Koraput: A Treasure Trove Of Nature, Tribal Life & History

Reading Time: 4 minutes

Koraput: With rich minerals and lush greenery, Koraput is Odisha’s treasure
land. The district is popular for the Eastern ghat and the pleasant weather almost the entire year.

Monsoon in this district lasts around five months, from June to October
while summer is experienced only from April to June. Winter season in
Koraput district is longer than in other parts of Odisha.

Photograph: Sweta Mishra

An even more beautiful part of the district is its tribal population. Most
of the people here belong to the ‘Kandha’ tribe and speak the ‘Kuin’

There are villages in the valley where you can reach only after trekking
downhill and you can see how the tribals live in sync with mother earth.

You’ll be surprised to know that around 83 per cent of the population in
this district depends on agriculture and forestry.

You will see stretches of greenland, beds of paddy and other vegetables
crops as far as the land is visible.

People mostly grow paddy, wheat, millet, maize and vegetables like cabbage,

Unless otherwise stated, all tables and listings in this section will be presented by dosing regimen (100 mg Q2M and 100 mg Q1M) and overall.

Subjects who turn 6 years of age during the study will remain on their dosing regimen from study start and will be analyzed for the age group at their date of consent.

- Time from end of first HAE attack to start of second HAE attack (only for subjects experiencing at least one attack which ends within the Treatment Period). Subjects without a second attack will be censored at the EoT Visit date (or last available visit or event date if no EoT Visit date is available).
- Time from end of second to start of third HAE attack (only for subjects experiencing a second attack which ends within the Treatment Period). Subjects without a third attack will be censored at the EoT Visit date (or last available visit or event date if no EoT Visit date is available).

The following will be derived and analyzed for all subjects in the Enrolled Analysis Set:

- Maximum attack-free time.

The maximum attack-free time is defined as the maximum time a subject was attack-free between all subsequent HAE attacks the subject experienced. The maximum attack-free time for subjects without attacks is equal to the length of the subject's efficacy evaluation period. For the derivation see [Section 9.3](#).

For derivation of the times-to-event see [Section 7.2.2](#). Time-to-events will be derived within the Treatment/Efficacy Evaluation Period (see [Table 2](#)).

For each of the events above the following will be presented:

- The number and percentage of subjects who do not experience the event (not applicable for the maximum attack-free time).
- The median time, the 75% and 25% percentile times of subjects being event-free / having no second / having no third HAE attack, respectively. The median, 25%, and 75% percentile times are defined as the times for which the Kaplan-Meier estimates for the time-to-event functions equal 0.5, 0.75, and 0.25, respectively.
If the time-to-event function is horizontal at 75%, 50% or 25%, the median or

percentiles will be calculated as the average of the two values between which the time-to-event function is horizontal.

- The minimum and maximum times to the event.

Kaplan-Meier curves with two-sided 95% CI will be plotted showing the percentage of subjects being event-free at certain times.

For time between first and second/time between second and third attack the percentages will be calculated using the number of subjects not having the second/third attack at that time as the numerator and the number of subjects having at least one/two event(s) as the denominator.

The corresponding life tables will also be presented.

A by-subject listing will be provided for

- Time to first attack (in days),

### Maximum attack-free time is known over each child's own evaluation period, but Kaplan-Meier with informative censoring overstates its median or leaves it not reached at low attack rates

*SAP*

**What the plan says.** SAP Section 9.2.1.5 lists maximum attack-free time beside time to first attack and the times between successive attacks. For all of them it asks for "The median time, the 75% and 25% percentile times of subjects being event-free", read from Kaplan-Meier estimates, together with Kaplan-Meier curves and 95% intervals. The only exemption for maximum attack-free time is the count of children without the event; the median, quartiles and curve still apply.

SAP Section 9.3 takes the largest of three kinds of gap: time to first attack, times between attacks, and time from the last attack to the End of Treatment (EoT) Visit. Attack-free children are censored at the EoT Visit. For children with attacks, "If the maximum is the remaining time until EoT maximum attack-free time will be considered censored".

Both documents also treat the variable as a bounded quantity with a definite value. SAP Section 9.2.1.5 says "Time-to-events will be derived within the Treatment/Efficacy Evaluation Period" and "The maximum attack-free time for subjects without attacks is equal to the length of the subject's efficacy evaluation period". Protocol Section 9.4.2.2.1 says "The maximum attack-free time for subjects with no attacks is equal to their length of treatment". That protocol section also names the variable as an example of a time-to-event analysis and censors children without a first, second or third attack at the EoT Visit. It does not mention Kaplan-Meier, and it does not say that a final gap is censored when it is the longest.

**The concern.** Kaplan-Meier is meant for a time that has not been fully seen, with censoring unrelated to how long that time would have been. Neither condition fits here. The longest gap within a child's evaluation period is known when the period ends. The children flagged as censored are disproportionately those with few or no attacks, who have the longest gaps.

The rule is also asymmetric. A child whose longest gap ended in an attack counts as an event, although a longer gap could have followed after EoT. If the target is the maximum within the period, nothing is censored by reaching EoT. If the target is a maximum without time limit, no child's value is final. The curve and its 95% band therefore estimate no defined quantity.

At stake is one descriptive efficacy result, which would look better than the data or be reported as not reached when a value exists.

brinjal, ginger, tomatoes and potato.

Photograph: Sweta Mishra

Decorated by forests, waterfalls, terraced valleys and darting springs, the
district draws nature-loving people.

One can see semi-evergreen to deciduous vegetation endowed with various
wild plants as a natural resource.

There are several perennial streams and rivulets and abundant of
under-utilized groundwater which reduces the chances of water scarcity in
the district.The district is also home to various historical places like Gupteswar
Temple, Jeypore, Sabara Srikhetra, Koraput Museum, Duduma Waterfall, Kolab
Dam, Daman Jodi, Jain Monastery and Maliguda.

The Pottangi block of the district also Deomali, the highest mountain peak
of Odisha from where one can see greenery reaching beyond the horizon. On
the peak, mostly the weather is very cool with mist all around giving you a
feel of Northern parts of India.

One of the largest vegetable markets is also held in Pottangi district,
with many tribal women and men trading vegetables, cereals and cattle. A
large amount of these are transported to Andhra Pradesh as it is close to
the border.

The plateaus in southern Koraput are highly rich in mineral deposits such
as bauxite and have several mining industries.

The district serves as a hill station where one can experience tribal
lifestyle, low connectivity, organic lifestyle and pollution-free air.

One must visit this amazing district not only for taking a tour of tourist
sites but also to delve deeper into the ‘Adivasi’ style of life.



Comments are closed.